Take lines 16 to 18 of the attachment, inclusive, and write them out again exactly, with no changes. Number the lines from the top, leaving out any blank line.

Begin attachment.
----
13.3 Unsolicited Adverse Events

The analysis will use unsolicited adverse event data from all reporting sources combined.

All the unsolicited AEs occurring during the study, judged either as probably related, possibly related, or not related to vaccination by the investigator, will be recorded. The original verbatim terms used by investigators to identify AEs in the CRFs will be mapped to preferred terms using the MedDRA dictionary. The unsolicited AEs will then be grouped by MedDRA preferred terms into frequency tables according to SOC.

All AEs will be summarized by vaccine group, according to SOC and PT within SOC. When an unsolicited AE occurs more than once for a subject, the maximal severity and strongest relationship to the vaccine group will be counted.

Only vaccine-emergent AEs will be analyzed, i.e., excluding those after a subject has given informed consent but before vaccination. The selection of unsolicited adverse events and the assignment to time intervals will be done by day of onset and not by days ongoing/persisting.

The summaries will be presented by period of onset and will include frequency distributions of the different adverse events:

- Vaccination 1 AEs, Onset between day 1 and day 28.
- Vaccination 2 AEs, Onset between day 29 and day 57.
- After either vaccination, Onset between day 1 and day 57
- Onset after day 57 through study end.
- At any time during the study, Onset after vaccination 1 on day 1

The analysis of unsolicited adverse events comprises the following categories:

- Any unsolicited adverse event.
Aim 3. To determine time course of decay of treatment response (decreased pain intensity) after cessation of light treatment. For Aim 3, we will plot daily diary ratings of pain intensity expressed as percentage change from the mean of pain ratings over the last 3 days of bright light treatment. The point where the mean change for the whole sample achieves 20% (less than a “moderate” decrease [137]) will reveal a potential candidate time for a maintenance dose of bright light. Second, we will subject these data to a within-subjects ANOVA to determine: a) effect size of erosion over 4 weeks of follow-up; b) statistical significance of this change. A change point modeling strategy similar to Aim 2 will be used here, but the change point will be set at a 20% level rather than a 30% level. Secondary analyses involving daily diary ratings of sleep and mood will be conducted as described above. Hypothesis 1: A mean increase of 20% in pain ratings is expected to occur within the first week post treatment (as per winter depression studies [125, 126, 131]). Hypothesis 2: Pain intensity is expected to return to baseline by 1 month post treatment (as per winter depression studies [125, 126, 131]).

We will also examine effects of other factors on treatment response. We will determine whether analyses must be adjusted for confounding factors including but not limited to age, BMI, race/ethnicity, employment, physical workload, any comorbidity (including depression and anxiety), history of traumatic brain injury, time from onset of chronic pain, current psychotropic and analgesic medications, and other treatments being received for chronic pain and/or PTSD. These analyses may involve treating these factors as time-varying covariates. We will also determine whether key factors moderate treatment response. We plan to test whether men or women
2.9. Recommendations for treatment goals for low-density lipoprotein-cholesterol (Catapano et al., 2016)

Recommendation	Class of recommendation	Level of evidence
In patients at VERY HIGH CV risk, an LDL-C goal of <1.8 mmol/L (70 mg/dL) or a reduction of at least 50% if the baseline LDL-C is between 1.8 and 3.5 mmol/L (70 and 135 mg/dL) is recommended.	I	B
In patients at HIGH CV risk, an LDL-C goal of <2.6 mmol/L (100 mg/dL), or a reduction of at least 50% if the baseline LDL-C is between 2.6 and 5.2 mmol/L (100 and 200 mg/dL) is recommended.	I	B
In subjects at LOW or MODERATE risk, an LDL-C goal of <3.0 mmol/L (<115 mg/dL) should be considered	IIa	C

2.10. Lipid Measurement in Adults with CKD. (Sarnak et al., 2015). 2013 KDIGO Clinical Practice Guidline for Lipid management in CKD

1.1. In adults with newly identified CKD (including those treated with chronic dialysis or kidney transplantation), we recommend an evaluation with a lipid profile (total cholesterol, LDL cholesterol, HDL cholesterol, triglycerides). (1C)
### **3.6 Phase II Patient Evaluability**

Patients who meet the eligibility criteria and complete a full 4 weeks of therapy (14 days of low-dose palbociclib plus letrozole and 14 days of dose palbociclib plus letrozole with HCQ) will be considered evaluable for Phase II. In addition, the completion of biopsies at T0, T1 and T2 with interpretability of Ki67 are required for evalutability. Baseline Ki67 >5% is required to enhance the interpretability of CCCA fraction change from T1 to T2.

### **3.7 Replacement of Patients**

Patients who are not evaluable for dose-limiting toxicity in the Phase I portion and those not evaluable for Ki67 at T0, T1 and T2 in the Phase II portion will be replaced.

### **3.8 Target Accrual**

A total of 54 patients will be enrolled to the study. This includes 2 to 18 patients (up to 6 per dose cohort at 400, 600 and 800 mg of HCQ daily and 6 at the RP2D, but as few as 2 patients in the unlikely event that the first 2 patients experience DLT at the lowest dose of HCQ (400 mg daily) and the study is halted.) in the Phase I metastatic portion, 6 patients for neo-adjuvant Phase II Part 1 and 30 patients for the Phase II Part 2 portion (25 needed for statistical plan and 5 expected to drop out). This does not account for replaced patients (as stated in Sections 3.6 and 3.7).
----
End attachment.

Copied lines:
2.9. Recommendations for treatment goals for low-density lipoprotein-cholesterol (Catapano et al., 2016)

Recommendation	Class of recommendation	Level of evidence
In patients at VERY HIGH CV risk, an LDL-C goal of <1.8 mmol/L (70 mg/dL) or a reduction of at least 50% if the baseline LDL-C is between 1.8 and 3.5 mmol/L (70 and 135 mg/dL) is recommended.	I	B